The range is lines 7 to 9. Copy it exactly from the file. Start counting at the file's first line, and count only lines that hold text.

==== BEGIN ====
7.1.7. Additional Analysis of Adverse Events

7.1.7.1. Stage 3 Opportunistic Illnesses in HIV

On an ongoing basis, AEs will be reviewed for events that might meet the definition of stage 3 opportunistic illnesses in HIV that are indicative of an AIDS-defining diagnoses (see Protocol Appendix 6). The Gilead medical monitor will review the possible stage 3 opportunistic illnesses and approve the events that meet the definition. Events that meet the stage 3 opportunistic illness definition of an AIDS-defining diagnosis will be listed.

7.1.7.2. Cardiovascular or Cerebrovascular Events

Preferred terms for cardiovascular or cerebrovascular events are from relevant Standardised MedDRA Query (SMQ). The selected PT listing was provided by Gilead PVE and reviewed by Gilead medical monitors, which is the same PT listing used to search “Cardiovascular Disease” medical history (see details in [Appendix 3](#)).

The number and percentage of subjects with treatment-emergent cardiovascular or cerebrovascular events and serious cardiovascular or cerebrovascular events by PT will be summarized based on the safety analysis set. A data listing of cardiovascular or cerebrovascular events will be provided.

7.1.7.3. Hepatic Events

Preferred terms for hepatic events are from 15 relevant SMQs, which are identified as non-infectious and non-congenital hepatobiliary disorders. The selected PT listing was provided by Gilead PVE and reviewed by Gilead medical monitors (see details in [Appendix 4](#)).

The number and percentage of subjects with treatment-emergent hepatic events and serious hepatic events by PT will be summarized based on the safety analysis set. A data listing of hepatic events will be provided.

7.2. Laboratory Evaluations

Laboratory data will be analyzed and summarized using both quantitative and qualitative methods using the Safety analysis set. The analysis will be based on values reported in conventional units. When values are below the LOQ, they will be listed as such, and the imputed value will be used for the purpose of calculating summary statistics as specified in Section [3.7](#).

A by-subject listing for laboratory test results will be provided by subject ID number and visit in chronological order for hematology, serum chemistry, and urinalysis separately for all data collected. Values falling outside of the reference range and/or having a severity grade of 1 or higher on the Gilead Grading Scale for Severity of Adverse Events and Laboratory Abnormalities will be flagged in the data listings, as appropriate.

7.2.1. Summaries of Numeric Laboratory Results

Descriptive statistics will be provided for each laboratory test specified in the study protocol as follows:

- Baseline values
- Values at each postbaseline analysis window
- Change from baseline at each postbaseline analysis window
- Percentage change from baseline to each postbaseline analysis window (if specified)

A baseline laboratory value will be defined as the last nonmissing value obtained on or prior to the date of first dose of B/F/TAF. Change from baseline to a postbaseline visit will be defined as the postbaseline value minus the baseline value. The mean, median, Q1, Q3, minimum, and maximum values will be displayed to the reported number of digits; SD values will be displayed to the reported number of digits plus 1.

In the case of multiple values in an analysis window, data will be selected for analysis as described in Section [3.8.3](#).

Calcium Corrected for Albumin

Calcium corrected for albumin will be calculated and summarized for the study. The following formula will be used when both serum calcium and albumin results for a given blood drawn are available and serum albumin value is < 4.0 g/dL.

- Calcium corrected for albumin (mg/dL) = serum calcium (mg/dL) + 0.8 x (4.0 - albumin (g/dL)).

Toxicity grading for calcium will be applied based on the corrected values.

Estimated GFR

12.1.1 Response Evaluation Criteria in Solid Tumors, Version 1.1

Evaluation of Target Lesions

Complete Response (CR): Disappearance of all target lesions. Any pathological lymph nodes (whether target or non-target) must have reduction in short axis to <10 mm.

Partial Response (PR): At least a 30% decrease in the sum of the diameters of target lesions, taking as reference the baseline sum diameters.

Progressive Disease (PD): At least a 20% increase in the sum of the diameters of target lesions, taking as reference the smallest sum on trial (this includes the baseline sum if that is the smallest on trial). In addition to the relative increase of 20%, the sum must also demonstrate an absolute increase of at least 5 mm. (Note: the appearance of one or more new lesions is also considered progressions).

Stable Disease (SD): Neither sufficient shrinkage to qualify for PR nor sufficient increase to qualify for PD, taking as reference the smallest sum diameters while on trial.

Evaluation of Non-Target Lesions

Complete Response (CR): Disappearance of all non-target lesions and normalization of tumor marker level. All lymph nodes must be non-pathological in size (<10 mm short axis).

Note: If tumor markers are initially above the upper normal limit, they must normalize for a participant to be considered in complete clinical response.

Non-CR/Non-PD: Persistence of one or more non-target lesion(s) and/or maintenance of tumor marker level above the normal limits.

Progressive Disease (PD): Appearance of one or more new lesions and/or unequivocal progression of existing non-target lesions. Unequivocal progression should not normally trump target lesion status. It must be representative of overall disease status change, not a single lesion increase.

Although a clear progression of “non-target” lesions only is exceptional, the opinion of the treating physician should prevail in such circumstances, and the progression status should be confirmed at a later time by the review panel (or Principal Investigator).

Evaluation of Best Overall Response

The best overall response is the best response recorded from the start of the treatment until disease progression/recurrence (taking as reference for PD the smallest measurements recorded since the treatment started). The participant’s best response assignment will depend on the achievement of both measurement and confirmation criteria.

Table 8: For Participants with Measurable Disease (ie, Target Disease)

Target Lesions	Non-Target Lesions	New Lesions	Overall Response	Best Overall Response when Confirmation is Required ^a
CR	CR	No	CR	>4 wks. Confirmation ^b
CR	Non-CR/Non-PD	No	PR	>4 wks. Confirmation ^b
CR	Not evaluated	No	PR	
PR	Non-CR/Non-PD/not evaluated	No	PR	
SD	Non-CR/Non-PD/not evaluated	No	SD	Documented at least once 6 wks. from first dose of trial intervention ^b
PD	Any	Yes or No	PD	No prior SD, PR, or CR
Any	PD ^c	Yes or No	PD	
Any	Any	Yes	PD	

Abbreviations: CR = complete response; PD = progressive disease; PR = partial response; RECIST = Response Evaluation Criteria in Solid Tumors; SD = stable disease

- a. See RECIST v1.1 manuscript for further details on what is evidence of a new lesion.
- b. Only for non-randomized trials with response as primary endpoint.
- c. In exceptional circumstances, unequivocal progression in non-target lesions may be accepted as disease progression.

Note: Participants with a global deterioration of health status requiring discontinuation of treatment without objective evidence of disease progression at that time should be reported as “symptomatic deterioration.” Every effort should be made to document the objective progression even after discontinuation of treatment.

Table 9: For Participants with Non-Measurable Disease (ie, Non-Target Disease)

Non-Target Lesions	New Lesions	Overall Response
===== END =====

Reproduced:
7.1.7.3. Hepatic Events

Preferred terms for hepatic events are from 15 relevant SMQs, which are identified as non-infectious and non-congenital hepatobiliary disorders. The selected PT listing was provided by Gilead PVE and reviewed by Gilead medical monitors (see details in [Appendix 4](#)).

The number and percentage of subjects with treatment-emergent hepatic events and serious hepatic events by PT will be summarized based on the safety analysis set. A data listing of hepatic events will be provided.